In Canadian legal circles, John Ballem was recognized as a respected oil and gas lawyer who wrote crime novels in his spare time. But Ballem considered his writing much more than a sideline. “If I didn’t write, I wouldn’t be a contented person,” he said. He was as proud of his nomination for the 1997 Arthur Ellis Award for Excellence in Crime Writing as he was of his 2009 Distinguished Service Award for Legal Scholarship from the Canadian Bar Association.
He published his first novel, The Devil’s Lighter, in 1973 at age 48. Set in the Alberta oil patch, it took its colourful title from the expression used by rig workers to describe the phenomenon of a rogue well gushing out of control and then bursting into flames. The book sold so well that Ballem published several more oil patch thrillers in the same vein, all portraying what a Calgary Herald writer called “a world of wild parties, brawls, steamy sex, beautiful women, gritty roughnecks, and wheeler-dealers.”
Ballem knew the landscape well. As a Calgary corporate lawyer specializing in freehold energy leases, he acted for just about every big name in the oil patch, including Imperial Oil, Gulf Canada, Shell Oil, and a host of others. He long represented the Canadian Petroleum Association, the official voice of big oil, and he knew all the star players who shaped the oil patch following the 1947 Leduc discovery that marked the start of the modern industry. These included such larger-than-life characters as Frank McMahon of Pacific Petroleums, Bobby Brown of Home Oil, and “Smiling” Jack Gallagher of Dome Petroleum.
Ballem took up writing after his amateur career as a show jumper was ended by a fall. “I wasn’t bouncing so well,” he noted wryly. He produced a series of travel documentaries set in Africa, and soon decided he could write as well as the scriptwriters. That led him to writing fiction. “It became a sort of parlour game in Calgary to match my characters with real people,” he said.
By 1991, Ballem had published nine novels. Each sold more than 13,000 copies. One, The Judas Conspiracy, sold more than 50,000. His prodigious output prompted a series of questions from Calgary Herald books columnist Ken McGoogan, now a bestselling author in his own right. What made Ballem write, and write so hard, and produce so much, while still maintaining a busy career as a lawyer? “Obviously, you don’t NEED to write novels,” said McGoogan. Ballem begged to differ. “There’s pleasure in creating something that will last,” he said. McGoogan acknowledged that the lasting value of three Ballem novels in particular was in their depiction of the growing years of the Alberta oil industry “from the halcyon 1950s through the tumultuous 1980s.” Later combined with a fourth novel, they were reissued by Cormorant in 2005 as The Oil Patch Quartet.
Ballem lived in Calgary from 1954 onward. Before that, he served as a fighter pilot in the Royal Navy Fleet Air Arm during the Second World War, and lectured for two years at the University of British Columbia’s law school. Born in New Glasgow, Nova Scotia, he inherited a love of literature and the arts from his father, a surgeon and classics scholar, and from his mother, a nurse, violinist and painter. He earned an arts degree from Dalhousie University in 1946, followed by law degrees from Dalhousie and Harvard. When he received an offer to join the Imperial Oil law department in 1952, Ballem jumped at the chance to “get out of academe and into the mainstream.” Two years later, Imperial transferred him to Calgary.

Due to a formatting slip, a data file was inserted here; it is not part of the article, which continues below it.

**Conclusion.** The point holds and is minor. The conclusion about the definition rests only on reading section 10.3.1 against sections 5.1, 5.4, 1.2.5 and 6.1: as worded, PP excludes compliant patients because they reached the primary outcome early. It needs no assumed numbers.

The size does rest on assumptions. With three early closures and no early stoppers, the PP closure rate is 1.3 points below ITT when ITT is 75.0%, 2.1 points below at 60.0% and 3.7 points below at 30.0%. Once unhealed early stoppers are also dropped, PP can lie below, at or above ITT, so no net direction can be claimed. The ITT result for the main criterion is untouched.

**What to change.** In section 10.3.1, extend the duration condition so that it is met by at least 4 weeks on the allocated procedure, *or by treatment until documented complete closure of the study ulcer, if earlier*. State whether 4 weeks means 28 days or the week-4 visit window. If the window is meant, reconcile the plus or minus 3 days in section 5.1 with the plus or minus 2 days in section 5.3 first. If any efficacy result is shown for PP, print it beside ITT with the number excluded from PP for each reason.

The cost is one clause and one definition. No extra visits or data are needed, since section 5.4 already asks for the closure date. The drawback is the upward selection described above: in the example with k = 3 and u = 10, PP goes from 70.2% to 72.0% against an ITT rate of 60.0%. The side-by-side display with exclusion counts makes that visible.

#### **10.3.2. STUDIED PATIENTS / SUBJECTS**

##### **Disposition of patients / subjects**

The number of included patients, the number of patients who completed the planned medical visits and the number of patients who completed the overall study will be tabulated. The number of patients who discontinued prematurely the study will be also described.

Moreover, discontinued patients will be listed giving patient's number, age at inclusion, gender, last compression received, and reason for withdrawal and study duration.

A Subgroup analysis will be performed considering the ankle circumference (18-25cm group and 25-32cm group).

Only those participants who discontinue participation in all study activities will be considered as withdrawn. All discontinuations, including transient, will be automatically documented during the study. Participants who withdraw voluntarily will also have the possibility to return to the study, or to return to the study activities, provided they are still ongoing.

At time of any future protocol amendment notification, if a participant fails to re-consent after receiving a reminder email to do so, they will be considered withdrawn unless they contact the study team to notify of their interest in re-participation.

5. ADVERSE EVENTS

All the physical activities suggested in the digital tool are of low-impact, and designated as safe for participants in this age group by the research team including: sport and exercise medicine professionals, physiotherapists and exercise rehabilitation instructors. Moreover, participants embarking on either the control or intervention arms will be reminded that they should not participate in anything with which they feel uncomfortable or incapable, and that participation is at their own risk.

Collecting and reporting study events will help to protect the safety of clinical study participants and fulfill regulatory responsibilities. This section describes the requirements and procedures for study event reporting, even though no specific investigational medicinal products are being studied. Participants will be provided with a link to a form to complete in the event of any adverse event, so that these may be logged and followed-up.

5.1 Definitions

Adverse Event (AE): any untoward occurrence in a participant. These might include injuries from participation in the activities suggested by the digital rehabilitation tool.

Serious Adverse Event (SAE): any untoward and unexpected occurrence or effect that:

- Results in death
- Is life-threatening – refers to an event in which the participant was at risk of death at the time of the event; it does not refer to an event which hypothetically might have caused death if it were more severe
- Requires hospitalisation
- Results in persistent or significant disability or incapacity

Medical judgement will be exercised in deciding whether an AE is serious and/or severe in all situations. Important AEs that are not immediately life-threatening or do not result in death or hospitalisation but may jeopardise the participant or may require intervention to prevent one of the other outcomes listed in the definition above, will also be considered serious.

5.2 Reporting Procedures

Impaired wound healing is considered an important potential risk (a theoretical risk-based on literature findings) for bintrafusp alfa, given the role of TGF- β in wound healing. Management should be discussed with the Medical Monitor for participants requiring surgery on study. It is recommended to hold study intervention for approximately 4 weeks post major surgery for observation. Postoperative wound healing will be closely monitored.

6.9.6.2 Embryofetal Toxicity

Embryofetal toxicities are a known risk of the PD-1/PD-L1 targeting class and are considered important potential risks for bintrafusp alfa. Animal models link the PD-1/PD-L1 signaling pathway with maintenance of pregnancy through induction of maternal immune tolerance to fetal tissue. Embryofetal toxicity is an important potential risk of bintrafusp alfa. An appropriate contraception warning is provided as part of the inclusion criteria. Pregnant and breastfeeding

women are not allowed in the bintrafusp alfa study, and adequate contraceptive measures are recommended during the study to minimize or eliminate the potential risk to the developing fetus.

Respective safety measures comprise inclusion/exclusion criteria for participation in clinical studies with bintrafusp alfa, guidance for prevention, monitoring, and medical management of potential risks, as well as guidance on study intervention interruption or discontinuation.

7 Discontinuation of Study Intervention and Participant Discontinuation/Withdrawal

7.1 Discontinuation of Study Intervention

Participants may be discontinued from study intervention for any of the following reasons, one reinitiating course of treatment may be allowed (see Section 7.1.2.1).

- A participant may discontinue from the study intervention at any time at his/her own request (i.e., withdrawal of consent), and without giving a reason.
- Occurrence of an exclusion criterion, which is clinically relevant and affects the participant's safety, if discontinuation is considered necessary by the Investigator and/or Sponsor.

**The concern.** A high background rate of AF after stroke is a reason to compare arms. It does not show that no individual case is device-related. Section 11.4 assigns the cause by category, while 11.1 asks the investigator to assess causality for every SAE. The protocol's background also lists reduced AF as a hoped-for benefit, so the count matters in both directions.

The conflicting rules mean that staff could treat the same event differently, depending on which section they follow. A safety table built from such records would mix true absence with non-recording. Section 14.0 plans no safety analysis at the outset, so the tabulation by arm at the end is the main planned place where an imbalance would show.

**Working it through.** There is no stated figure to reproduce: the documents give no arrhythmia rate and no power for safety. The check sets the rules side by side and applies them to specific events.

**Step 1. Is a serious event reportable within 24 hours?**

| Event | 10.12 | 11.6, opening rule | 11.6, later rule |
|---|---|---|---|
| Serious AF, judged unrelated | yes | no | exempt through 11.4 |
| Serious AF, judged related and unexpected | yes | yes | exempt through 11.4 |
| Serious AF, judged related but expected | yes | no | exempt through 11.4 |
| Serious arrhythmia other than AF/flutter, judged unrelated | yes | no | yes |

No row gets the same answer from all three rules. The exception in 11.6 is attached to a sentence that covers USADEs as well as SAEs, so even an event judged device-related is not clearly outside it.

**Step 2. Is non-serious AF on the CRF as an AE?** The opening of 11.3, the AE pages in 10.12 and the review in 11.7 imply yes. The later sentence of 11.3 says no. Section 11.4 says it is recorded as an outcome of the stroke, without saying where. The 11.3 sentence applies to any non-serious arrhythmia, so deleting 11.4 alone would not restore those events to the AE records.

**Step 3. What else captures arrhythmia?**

Ballem spent four years with Imperial and six with Westcoast Transmission before starting his own law firm in partnership with future Alberta premier Peter Lougheed. Eleven years later, in 1973, he published both the novel that launched his career as a fiction writer, and a legal text, The Oil and Gas Lease in Canada, that is now into its fourth edition and regarded as a classic of its kind. Widely used and cited, it serves as what a Herald business writer called “a guide through the intricate world of land deals that allow the petroleum industry to keep ticking.”
As well as writing novels and legal documents, Ballem published two volumes of poetry, several short stories, and numerous newspaper articles about his travels to such places as Dubai, Easter Island, the North Pole and the South Pole, which he reached in January 2009. His last article, for the CanWest newspapers, was about his 2009 journey to Antarctica to see where Sir Ernest Shackleton had embarked on his transcontinental expedition in 1914. “There were many epic voyages in the heroic age of polar exploration in the early 20th century,” wrote Ballem. “A few may have equalled, but none surpassed Shackleton’s Trans-Antarctica Expedition.”
Ballem died on January 9, 2010, three weeks before he would have celebrated his 85th birthday. At the time, according to The Globe and Mail, he was correcting the final proofs of his 14th novel, Murder on the Bow, due for publication this spring. His interests were “multitudinous,” his wife Grace told the Globe. “But his main love was the law.”